Identifying Emerging Technologies and Techniques to Assess Indoor Environmental Quality and its Impact on Occupant Health and Well-Being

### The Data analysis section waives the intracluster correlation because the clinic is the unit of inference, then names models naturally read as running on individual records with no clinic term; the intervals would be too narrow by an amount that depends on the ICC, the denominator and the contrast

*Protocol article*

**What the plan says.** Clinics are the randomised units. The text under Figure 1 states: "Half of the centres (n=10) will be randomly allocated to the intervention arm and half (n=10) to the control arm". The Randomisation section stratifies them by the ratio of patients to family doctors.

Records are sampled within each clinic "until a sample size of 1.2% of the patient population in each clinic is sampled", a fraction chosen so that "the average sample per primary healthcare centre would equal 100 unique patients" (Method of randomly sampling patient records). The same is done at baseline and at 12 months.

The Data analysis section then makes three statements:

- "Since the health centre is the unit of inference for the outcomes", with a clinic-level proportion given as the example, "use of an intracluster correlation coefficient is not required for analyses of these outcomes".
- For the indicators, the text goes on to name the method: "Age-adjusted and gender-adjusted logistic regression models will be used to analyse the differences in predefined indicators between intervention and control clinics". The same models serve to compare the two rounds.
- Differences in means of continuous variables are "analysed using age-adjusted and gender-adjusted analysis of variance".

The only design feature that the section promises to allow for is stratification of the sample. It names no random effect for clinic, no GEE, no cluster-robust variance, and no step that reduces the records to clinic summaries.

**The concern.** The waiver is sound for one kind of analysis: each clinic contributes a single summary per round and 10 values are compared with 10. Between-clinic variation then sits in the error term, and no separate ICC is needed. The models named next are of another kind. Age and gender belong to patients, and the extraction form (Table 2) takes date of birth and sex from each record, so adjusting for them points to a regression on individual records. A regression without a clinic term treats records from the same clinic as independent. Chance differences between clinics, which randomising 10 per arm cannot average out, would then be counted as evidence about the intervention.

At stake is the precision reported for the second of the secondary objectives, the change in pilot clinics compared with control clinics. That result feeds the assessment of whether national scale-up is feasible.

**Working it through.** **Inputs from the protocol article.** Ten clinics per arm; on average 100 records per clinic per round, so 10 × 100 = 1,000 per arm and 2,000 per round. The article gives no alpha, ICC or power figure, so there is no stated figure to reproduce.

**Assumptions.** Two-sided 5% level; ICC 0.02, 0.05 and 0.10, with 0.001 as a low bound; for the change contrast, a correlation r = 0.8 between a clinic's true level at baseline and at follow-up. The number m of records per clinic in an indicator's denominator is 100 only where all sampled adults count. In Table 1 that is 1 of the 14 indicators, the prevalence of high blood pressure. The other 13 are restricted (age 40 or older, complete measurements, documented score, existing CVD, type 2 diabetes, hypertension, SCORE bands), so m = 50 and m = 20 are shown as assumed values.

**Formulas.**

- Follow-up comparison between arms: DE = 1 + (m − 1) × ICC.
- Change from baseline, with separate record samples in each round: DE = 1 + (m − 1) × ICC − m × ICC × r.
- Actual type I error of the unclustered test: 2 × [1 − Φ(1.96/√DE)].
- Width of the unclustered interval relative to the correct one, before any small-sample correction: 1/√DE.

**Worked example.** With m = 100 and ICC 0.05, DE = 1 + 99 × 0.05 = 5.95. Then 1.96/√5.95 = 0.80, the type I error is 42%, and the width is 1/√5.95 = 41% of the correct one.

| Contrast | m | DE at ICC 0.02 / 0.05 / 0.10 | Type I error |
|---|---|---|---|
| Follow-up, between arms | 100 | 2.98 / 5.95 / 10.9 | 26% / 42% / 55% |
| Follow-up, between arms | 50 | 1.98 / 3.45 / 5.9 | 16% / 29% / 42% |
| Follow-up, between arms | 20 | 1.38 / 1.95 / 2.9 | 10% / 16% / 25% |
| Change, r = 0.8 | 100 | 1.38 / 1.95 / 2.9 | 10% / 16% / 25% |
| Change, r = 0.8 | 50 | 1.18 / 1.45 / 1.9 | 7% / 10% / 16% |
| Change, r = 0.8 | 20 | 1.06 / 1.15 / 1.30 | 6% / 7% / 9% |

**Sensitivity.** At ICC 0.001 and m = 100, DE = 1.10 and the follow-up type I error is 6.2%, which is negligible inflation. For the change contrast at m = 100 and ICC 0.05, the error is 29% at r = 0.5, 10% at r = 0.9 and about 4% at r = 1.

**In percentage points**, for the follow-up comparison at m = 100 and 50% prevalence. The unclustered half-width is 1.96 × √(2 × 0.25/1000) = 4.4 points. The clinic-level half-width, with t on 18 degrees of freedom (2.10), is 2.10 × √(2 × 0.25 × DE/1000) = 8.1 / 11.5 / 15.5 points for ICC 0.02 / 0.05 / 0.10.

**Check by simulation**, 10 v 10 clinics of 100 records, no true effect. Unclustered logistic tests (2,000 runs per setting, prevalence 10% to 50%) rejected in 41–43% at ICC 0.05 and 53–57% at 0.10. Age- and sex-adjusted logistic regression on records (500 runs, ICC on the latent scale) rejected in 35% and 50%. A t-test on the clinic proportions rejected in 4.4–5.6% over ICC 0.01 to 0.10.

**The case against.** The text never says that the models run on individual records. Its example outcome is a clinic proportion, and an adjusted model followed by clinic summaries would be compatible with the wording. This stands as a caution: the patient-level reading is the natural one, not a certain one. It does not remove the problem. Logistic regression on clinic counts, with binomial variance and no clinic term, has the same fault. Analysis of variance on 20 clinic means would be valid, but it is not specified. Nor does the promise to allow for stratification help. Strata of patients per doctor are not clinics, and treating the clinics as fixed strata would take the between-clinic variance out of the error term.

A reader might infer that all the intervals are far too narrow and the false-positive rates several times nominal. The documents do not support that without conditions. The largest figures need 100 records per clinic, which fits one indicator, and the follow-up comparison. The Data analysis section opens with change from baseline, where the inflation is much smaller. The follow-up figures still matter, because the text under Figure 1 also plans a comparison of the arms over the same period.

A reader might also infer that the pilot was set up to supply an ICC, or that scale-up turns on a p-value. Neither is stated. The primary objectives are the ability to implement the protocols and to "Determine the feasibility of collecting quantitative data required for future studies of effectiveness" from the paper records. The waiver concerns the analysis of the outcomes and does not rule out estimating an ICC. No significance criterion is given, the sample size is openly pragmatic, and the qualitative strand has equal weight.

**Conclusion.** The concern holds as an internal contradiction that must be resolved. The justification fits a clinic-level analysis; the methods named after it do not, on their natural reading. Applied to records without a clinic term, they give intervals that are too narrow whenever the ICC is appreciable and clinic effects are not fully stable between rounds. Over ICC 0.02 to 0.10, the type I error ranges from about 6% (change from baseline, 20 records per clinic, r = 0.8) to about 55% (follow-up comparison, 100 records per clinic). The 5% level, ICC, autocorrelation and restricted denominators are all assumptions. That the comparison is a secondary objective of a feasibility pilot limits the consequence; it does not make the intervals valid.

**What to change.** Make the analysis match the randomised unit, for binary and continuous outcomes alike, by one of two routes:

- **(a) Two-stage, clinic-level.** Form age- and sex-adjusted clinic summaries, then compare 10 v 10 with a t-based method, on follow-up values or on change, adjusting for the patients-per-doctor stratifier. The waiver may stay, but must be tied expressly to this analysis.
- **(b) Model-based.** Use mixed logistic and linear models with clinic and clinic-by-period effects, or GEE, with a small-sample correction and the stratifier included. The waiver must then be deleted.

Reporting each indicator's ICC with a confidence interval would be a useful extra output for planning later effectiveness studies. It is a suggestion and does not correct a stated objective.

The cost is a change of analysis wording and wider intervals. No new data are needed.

The thesis, titled Identifying Emerging Technologies and Techniques to Assess Indoor Environmental Quality and its Impact on Occupant Health, consists of an in-depth literature review outlining the various impacts of building factors on inhabitant health. Approximately 120 studies analyzing how environmental factors influence occupant health were reviewed and 25 were used to build this literature review. The thesis provides insight into the definitions of well-being, health, and the built environment and analyzes the relationship between the three. This complex relationship has been at the forefront of academic research in recent years, especially given the impact of the COVID-19 pandemic. Essentially, an individual’s health and well-being is encompassed by their physical, mental, and social state of being. Due to the increasing amount of time spent in indoor environments the built environment influences these measures of health and well-being through various environmental factors (Indoor Air Quality, humidity, temperature, lighting, acoustics, ergonomics) defining the overall Indoor Environmental Quality. This thesis reviewed the mentioned intervention and experimental studies conducted to determine how fluctuations in environmental factors influence reported health results of occupants in the short and long term. Questionnaires, interviews, medical tests, physical measurements, and sensors were used to track occupant health measures. Sensors are also used to record environmental factor levels and are now beginning to be incorporated into the building production process to promote occupant health in healthy and smart buildings. The goal is ultimately to develop these smart and healthy buildings using study results and advancing technologies and techniques as outlined in the thesis.